Augmented reality does exactly what the name suggests: it alters our current reality, “augmenting” our perception of it. Pepsi Max recently rolled out a promotional campaign that used AR at a British bus shelter, much to the surprise of unsuspecting commuters.
If augmented reality is like going to the aquarium, then virtual reality is like swimming with the dolphins. VR uses headsets that track our head and eye movements to block out our current reality and immerse us in a new one. The applications seem infinite and it’s not difficult to imagine this technology connecting us to our loved ones, transporting us into their realities. The VR market is estimated to be worth $30 billion by 2020, which might be why investments have jumped in the past 3 years.5
These technologies are groundbreaking and have the potential to revolutionize the way we communicate. Facebook founder Mark Zuckerberg saw the potential in VR before most, snapping up Oculus Rift in a deal worth $2bn in 2014.
“There’s always a richer, more immersive medium to experience the world. And after video, the next logical step is fully immersive virtual reality.”
Will Virtual Reality Help or Harm our Eye Health?
But how will they impact our visual performance and Oculomotor Sensory System (OMS )? With its close proximity to the eyes and heightened stimulation, many people worry that AR and VR are taking Computer Vision Syndrome to a whole new level.
But no one, not even experts, know for sure. Since the technology is new, there’s no evidence suggesting that it could have long-lasting effects on our eyes. We have yet to analyze VR on a large scale, so professionals can only rely on their current understanding of visual activity.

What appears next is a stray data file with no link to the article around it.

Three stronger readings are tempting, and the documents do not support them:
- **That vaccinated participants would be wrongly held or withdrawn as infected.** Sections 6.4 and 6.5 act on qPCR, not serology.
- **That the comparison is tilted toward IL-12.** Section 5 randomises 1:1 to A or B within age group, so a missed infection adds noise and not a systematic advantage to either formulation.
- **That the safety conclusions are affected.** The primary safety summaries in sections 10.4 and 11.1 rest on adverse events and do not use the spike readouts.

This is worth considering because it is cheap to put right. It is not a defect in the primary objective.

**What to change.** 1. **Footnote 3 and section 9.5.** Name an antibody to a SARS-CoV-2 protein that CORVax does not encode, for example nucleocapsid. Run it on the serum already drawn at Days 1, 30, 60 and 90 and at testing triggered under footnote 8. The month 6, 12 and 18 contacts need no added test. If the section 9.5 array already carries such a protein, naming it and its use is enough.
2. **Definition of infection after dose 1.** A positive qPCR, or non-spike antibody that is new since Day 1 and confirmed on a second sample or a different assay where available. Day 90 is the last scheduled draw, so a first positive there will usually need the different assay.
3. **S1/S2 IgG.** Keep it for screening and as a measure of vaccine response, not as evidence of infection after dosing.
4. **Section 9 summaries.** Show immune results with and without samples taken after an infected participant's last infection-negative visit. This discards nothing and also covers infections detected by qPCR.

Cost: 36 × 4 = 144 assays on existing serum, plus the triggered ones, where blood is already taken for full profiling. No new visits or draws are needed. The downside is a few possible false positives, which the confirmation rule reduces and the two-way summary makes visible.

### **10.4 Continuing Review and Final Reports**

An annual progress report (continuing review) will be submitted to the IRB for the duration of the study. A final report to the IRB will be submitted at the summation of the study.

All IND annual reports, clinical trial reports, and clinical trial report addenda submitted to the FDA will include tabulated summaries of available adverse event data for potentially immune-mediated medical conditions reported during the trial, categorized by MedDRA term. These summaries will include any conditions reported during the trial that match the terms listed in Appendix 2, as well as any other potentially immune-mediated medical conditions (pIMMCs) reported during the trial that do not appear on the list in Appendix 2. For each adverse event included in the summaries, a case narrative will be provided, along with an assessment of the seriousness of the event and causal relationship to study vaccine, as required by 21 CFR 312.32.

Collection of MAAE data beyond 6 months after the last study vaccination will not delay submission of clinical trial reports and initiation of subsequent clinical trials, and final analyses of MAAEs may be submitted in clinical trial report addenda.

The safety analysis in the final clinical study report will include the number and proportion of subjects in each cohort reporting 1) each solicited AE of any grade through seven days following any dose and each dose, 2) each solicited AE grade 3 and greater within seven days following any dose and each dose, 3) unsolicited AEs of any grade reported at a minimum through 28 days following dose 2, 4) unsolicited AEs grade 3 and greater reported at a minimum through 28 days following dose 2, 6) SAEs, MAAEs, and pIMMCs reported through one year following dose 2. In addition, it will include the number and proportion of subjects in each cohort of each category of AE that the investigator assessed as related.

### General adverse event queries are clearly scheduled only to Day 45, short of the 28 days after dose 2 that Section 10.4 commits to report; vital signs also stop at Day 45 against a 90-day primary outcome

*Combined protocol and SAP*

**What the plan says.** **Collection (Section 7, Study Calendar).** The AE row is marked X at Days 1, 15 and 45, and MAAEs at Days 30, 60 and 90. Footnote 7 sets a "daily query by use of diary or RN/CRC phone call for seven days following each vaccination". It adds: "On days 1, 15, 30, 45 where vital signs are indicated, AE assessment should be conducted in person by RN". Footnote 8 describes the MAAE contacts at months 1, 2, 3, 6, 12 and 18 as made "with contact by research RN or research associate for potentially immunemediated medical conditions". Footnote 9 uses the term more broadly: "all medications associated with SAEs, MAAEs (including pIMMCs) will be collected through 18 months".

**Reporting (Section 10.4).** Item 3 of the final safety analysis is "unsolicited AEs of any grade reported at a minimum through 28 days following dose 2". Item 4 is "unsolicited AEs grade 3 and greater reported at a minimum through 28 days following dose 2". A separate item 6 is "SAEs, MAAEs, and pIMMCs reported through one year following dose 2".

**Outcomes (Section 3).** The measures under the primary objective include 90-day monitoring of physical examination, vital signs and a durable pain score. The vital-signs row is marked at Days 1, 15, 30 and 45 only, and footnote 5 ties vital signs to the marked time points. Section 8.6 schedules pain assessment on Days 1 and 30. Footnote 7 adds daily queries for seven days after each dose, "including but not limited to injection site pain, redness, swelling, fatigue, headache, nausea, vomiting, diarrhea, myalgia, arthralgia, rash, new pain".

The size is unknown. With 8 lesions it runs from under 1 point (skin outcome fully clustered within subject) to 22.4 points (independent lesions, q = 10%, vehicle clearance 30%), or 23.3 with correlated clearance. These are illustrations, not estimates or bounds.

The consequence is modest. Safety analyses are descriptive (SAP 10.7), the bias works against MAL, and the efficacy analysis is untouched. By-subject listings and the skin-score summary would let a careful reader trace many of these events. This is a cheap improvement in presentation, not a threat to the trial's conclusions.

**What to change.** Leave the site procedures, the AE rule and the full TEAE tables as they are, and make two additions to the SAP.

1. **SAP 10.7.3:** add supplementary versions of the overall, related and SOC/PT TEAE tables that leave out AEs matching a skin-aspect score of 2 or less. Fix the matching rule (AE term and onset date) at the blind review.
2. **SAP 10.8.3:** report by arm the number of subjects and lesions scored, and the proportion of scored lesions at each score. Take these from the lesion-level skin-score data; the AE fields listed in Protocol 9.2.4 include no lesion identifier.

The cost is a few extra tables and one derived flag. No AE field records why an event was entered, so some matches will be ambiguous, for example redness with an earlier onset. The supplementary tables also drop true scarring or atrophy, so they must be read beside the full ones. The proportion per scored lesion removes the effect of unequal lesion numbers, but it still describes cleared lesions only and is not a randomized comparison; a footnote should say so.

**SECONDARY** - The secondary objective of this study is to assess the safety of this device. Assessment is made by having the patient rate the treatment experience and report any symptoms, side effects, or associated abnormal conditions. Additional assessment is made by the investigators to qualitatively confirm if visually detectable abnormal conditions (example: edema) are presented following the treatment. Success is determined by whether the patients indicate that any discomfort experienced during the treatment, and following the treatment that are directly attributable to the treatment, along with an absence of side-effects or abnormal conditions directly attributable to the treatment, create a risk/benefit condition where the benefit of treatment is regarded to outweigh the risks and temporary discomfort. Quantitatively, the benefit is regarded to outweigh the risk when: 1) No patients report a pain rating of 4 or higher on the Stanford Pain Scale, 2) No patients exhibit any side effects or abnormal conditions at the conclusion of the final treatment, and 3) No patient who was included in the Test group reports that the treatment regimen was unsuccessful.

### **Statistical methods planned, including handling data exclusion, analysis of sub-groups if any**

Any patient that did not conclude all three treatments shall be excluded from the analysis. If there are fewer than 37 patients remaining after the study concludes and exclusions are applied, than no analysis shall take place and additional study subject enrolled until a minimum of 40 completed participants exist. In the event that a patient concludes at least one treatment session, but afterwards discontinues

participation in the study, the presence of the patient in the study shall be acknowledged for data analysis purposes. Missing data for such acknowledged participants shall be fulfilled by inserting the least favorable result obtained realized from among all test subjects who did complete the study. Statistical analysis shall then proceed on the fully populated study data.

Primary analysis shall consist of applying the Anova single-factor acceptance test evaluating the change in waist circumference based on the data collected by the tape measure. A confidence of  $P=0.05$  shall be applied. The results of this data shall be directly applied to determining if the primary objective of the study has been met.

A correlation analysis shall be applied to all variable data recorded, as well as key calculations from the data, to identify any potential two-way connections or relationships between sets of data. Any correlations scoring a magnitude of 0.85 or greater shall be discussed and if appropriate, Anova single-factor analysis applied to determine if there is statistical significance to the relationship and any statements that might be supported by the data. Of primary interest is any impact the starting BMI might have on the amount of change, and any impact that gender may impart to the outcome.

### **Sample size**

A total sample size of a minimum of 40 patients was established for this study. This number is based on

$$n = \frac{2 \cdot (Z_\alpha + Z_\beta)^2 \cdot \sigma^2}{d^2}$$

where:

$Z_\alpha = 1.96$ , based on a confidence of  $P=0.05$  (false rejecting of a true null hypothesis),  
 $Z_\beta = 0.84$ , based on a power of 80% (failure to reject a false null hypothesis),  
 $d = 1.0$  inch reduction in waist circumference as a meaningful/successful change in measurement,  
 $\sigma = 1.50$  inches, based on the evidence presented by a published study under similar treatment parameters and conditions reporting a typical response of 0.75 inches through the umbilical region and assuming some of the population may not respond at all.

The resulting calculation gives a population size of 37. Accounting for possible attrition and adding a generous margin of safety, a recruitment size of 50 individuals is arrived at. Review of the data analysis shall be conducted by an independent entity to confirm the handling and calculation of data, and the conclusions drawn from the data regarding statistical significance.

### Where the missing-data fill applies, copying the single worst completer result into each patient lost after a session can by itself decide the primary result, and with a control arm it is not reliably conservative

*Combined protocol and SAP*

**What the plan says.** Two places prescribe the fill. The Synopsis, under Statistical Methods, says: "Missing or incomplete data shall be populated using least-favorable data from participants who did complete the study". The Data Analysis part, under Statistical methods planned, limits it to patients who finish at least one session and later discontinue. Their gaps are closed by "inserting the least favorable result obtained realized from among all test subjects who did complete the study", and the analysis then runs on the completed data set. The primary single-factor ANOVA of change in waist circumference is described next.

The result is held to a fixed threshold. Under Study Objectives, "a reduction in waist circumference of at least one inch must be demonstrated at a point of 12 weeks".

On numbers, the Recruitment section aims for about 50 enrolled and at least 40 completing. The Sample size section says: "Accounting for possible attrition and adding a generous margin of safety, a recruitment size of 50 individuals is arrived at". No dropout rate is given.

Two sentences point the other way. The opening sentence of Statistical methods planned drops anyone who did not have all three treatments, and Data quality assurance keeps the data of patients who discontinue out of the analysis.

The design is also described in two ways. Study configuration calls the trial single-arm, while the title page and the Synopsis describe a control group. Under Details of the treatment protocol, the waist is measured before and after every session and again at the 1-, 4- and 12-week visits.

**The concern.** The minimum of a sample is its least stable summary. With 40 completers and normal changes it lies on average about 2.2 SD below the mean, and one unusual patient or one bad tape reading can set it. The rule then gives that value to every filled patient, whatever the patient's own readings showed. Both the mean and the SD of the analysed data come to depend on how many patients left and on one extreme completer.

When we experience virtual reality, our eyes focus on a fixed point while trying to converge toward nearby objects at the same time. This abnormal movement is called the “vergence-accommodation conflict”, which means that the brain and the eyes are fighting their natural reflexes. Understandably, this tires the eyes and causes nausea and dizziness. Oculus Rift, probably the most widely known VR firm today, already warns users that their devices could have a short-term impact on hand-eye coordination and balance.
Some experts believe that VR can actually be an asset in visual therapy, specifically for treatment of exotropia, a condition that causes the eyes to diverge outward. The technology forces people to use both eyes at the same time, an activity that many vision therapists replicate to treat eye muscle deficiencies.
Clearly, the effects of computer vision are still uncertain. With this movement towards hyper-connectivity comes a movement of equal importance: an increase in research and understanding of vision performance, which may come through platforms like Binovi . We need to work together – individuals, organizations, and governments – to develop systems that can collect data, analyze results, and distribute expert insights for a civilization caught between realities.
There is a time to celebrate innovation. There is a time to ask questions and find answers.
This might be the perfect time for both.